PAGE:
Lying between the western port and the smokestacks of Jurong Island are the Cyrene Reefs, a temporal expanse of coral rubble and seagrass meadows. The reefs are exposed only at low tide, when they emerge from the murky sea to reveal a world of sand and serendipity. The Malays call it Terumbu Pandan (pandan reef) after an aromatic coastal tree (did screwpines once grow here when sea levels were lower?). Etymologically, Cyrene rings of cold, hard walls and hints at the reefs' possibly unwelcome status amongst seamen hoping not to run aground on flats that lie invisible at high water, beyond sight but not fragile hulls (today a ring of floating beacons gives away the reefs' position and aids boatmen attempting to dump a horde of reefwalkers on the shore just before dawn).
At least six species of seagrasses have found a niche here, forming a green network of petioles long and lesser that shelter creatures both crabby and puffy. We found patches of blooming sickle seagrass (Thalassia hemprichii) and the remnants of flowering Enhalus acoroides, as evidenced by empty bracts and fruit that have not expelled their seed. Sheltering in the meadow and fringing reefs are countless crabs and armies of snapping shrimp. The fanworms here have not yet learnt the meaning of fear, retreating not even when molested by my duck. Beneath the sulky sky, bright stars shone in the sand, taking the tube route to their daily hangouts and tempting my duck to rest his head on a pretty pillow for a nap on the nautical map. I resisted, knowing that to succumb would render my duck vulnerable to the neighbourhood urchins eager to take a stab at my soft and squishy parts. Having failed to lure via slumber, the evil echinoderm entourage tried seduction instead, drawing my duck to a hotsandbed of sperm shooting stars in unabashed embrace. Arms and tube legs entwine and exhort my duck to join them on the soft substrate. Fortunately, my duck, though no chaste bird, wasn't in the mood for a grind on the ground – stray silicon belongs in hard drives not my hard dive.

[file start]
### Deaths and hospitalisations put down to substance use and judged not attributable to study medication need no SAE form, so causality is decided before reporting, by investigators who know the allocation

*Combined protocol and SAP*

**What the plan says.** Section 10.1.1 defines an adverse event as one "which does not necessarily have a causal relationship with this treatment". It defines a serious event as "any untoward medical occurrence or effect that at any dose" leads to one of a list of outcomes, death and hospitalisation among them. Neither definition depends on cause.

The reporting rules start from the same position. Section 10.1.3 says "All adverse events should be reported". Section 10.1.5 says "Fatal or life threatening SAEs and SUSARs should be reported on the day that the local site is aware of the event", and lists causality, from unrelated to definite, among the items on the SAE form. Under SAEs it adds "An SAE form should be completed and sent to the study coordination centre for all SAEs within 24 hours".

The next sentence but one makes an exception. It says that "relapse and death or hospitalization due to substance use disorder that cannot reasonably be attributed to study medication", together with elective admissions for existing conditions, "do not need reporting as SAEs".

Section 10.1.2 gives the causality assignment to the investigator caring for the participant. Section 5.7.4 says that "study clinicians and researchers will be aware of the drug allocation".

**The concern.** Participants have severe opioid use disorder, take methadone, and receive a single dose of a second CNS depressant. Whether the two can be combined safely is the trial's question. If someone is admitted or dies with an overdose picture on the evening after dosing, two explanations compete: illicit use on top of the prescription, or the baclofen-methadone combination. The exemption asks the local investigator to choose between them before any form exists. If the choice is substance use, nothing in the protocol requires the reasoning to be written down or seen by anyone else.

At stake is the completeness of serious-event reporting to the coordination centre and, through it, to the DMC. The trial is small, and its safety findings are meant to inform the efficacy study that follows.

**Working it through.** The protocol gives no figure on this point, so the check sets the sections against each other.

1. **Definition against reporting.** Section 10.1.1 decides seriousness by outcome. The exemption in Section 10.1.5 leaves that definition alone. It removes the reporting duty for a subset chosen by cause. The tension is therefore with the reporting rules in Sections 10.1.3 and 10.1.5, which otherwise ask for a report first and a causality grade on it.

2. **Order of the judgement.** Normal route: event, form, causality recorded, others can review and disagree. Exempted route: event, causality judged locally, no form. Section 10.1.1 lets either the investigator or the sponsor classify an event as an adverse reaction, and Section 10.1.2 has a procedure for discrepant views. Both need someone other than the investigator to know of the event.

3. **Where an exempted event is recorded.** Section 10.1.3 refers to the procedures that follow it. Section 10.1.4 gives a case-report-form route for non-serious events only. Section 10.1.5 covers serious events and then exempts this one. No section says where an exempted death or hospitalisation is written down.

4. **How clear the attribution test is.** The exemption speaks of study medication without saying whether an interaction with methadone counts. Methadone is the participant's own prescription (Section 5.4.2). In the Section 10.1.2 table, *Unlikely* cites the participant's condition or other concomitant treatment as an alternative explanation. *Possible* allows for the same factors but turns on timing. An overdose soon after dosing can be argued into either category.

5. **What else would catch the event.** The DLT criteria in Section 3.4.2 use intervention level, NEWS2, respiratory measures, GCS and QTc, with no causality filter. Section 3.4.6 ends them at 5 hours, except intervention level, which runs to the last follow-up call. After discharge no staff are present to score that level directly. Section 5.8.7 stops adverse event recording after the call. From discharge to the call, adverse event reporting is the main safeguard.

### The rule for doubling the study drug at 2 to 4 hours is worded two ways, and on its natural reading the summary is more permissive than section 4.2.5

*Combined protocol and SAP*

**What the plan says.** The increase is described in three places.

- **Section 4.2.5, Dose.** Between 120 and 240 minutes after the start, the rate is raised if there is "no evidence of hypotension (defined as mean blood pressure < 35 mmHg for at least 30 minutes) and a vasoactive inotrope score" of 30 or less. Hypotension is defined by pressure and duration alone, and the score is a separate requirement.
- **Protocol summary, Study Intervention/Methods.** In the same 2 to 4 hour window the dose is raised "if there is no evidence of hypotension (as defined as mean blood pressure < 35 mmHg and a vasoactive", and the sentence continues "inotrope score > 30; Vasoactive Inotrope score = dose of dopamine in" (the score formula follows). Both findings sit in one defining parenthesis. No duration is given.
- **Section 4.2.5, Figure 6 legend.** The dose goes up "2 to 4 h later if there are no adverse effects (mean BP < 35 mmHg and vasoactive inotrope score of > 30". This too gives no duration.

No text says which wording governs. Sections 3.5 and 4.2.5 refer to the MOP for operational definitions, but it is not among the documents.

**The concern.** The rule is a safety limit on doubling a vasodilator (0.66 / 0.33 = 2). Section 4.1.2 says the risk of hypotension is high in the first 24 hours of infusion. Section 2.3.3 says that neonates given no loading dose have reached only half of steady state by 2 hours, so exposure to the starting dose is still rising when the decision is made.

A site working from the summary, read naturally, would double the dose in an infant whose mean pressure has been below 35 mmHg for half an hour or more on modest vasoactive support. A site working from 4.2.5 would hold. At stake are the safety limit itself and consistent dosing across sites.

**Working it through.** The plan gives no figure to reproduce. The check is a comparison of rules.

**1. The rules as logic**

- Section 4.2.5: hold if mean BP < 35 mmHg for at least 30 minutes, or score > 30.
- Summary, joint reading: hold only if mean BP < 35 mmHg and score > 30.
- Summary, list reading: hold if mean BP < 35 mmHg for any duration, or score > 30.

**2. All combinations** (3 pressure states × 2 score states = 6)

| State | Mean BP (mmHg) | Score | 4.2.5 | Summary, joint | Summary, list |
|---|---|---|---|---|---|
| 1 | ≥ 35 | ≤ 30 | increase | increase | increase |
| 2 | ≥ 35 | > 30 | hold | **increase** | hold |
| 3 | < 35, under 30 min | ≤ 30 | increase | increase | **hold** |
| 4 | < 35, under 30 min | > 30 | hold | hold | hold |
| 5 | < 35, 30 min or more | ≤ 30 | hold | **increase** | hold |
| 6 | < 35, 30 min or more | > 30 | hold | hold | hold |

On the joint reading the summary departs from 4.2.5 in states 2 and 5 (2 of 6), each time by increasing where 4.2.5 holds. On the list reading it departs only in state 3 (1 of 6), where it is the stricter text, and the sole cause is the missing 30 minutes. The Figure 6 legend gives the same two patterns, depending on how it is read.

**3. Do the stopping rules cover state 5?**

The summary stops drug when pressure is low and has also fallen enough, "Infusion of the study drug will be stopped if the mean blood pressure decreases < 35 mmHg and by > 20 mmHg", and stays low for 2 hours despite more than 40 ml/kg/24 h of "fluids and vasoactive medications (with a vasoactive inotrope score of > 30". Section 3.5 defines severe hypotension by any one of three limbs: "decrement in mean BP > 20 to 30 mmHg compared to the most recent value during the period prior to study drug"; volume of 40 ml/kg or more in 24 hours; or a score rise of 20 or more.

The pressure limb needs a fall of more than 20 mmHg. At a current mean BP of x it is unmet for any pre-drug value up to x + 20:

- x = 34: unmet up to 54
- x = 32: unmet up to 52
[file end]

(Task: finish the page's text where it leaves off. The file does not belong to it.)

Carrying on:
With so much sex taking place right within sight of the nation's engines of economic growth, the reefs of Cyrene are likely to find few fans in this city where moments set aside for recreation and even procreation must be regarded as opportunity costs lost to more productive toil. What more when the reefs pose a permanent hazard to sea lanes and impose an untenable toll of several minutes – a detour that would render these waters inhospitable to international commerce and uncompetitive in a world where time is a commodity too precious to be wasted on wishful wet dreams and living wealth that cannot be counted.